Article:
Everything seemed so calm on Wednesday at the nursing home, little did I know it would just be a facade. I arrived a short time before dinner did, which always means I have a few minutes to "work the room." It's taken me some time to become comfortable enough to walk around from person to person, asking each how they're doing, giving them a little shoulder squeeze. Even now I don't feel completely natural doing it, but I just worry that the only people these folks see regularly are nurses and that maybe they can use some outside interaction.
When the food finally arrived I sat between Angie and Mary, as usual, and proceeded to alternate feeding them pureed taco salads and apple sauce. They both had pretty good appetites and Angie smiled a lot and pointed to her only teeth - the six or eight on the bottom - business as usual. When Inez's food arrived, she was fidgety and, also as usual, pushed her tray away and refused to eat. This is pretty much par for the course for Inez so I just gently pushed the tray back and encouraged her to eat. Since she is deaf and mute, I'm not sure what she's getting out of my commentary, but it's all I know to do. Inez continued to push her tray away, which then hit other trays on the crowded table, which agitated the girls. Mattie, my Tina Turner look-a-like, even attempted to feed Inez, which freaked me out. Here was a woman with dementia feeding another woman with dementia as if only one of them suffered from it. Still Inez refused and, before I knew what was going on, she pulled off her cheap, black suede shoe and sent it flying across the Muzak-filled room. It sailed through the air for what seemed like a full minute of hang time until it landed squarely on Ruthie's shoulder and fell to the floor. Ruthie was simply sitting there, waiting patiently for her meal like she does every day, when this flying shoe came out of nowhere and almost conked her on the head, and she didn't even flinch. It was like it never happened. I got up and picked up the shoe and handed it back to Inez, trying to demonstrate with my hands that the shoe goes back on her foot, not into the air. It worked, but Inez never settled down and pretty soon one of the nurses had to remove her from the dining room. Inez was slapping herself and rapping on the table top and disturbing everyone. She seemed happy to leave, and so did everyone remaining at the dinner table.
After I had helped clear trays and told the ladies to be good till next week, which usually makes them smile, I walked down the hall to leave. Out of the corner of my eye I saw skinny Bernice sitting in her wheelchair with her head poking out of the door to her room. Since I didn't see her at dinner and she's always good for a chuckle, I thought I'd stop and say hello before I left. When I reached her, she looked like she was trying to roll out of her room, so I asked if she needed any help. She said she needed help getting into bed. Even though tiny Bernice can't weigh more than ninety pounds, I am not trained to assist a person from a wheelchair to a bed, so I told her I'd go get the nurse. Suddenly, without warning, Bernice started to cry. "What's wrong, Bernice?" I asked gently. "The nurses won't help me, they don't like me," she sobbed. I couldn't believe what I was hearing, I'd never seen Bernice sad before and it broke my heart. I tried to convince her that not only did the nurses not dislike her, they really loved her quite a lot, that they thought she was funny and sweet, but Bernice wouldn't hear it. She continued bawling until her eyes were beet red and her face was soaked with a combination of hot tears and snot.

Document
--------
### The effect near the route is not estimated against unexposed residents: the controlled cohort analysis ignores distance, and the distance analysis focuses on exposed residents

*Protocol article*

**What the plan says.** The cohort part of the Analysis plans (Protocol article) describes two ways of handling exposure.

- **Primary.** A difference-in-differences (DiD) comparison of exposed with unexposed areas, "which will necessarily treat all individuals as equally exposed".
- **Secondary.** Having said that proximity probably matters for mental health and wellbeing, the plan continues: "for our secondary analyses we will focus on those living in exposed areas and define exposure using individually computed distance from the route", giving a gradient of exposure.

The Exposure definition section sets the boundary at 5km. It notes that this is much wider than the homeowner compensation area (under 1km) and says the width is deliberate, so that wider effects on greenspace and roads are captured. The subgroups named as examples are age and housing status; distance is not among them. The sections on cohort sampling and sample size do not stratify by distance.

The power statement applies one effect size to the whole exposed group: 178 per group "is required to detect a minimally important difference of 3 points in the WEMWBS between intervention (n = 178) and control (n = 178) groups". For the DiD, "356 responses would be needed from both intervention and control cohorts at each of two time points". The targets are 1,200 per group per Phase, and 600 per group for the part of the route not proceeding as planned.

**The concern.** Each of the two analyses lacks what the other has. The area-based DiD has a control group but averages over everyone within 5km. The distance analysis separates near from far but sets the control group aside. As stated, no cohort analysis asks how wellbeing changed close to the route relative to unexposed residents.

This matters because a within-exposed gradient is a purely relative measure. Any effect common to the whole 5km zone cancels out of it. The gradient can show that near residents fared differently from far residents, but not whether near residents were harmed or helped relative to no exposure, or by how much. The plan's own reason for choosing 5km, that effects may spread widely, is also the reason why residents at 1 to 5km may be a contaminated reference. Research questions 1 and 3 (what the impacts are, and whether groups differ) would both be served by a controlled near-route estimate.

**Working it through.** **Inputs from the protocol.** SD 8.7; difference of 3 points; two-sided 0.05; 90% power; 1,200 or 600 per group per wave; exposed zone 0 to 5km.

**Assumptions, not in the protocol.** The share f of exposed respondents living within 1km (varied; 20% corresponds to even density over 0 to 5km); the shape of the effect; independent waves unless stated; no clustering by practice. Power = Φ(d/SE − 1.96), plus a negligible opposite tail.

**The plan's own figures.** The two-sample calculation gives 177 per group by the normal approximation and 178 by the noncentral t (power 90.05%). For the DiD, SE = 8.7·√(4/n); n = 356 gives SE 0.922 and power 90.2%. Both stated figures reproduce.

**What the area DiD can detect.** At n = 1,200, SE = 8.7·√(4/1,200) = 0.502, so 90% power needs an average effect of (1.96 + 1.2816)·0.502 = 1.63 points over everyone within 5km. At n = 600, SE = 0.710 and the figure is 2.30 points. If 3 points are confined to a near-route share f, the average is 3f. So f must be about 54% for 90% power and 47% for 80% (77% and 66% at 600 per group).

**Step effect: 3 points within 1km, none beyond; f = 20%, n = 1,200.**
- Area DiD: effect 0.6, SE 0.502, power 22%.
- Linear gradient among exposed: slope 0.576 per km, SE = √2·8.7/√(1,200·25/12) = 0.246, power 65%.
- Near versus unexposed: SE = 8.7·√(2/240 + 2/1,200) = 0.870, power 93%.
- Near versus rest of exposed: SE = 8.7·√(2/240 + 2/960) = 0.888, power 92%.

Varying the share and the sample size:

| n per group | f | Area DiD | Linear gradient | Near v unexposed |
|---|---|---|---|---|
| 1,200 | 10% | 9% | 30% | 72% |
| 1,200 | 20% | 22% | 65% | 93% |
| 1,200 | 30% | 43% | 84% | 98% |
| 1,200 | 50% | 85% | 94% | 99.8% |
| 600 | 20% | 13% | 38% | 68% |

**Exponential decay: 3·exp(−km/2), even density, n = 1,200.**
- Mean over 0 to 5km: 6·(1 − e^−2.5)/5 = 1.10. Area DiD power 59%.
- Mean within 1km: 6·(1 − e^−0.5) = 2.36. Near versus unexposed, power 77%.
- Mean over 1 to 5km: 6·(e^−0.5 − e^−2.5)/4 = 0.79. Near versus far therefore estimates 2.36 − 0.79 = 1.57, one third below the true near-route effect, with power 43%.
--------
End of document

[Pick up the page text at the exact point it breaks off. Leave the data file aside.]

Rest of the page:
Since it would take a few minutes for a nurse to come as they were busy finishing up the dinner service, I thought I would try to diffuse Bernice's sadness by distracting her. I walked into her room, expecting to see lots of personal effects I could comment on, things like Hummel figurines and fake flowers and framed photos of cute children. But there was almost nothing in the room except for a television, a green teddy bear and a framed head shot of a chubby woman obviously taken many years ago. As Bernice sat agonizing in her wheelchair about how the staff hates her, I asked her about the woman in the framed photo. She told me it was a picture of her from high school. The woman in the photo was probably Bernice, with several more pounds and many fewer years than now, but I highly doubt it went as far back as high school. Nonetheless I told her she looked really pretty as she blew her nose and then, when it was clear she wasn't going to stop crying and out of complete desperation, I complimented her little flat screen television. Through her sobs she managed to squeak out, "It cost $300," which made me smile a little on the inside, if not the outside. I didn't know what else I could say to Bernice to make her stop crying, I'd pretty much surveyed her entire life in less than sixty seconds and had nothing else to comment on in the room. If you think that little piece of information won't stick with an outsider like me for a long time, think again. Finally I told Bernice that a nurse would be happy to help her into bed and I walked down the hall to get one. The nurse shook his head when I told him what Bernice said and told me that of course he likes her. I told him I knew that, but at the moment Bernice didn't. The female nurse put down the meal trays and followed me back to Bernice's room and, once she saw her distraught state, went to get a washcloth that she wetted with warm water and used to wash away Bernice's endless tears.
Once the nurse was there to help, Bernice seemed to let go of her sadness and allowed the nurse to assist her into bed. I told Bernice I'd see her next week and I walked to the elevator, glad that she could forget her sudden sadness so quickly and wishing with all my might that I could do the same.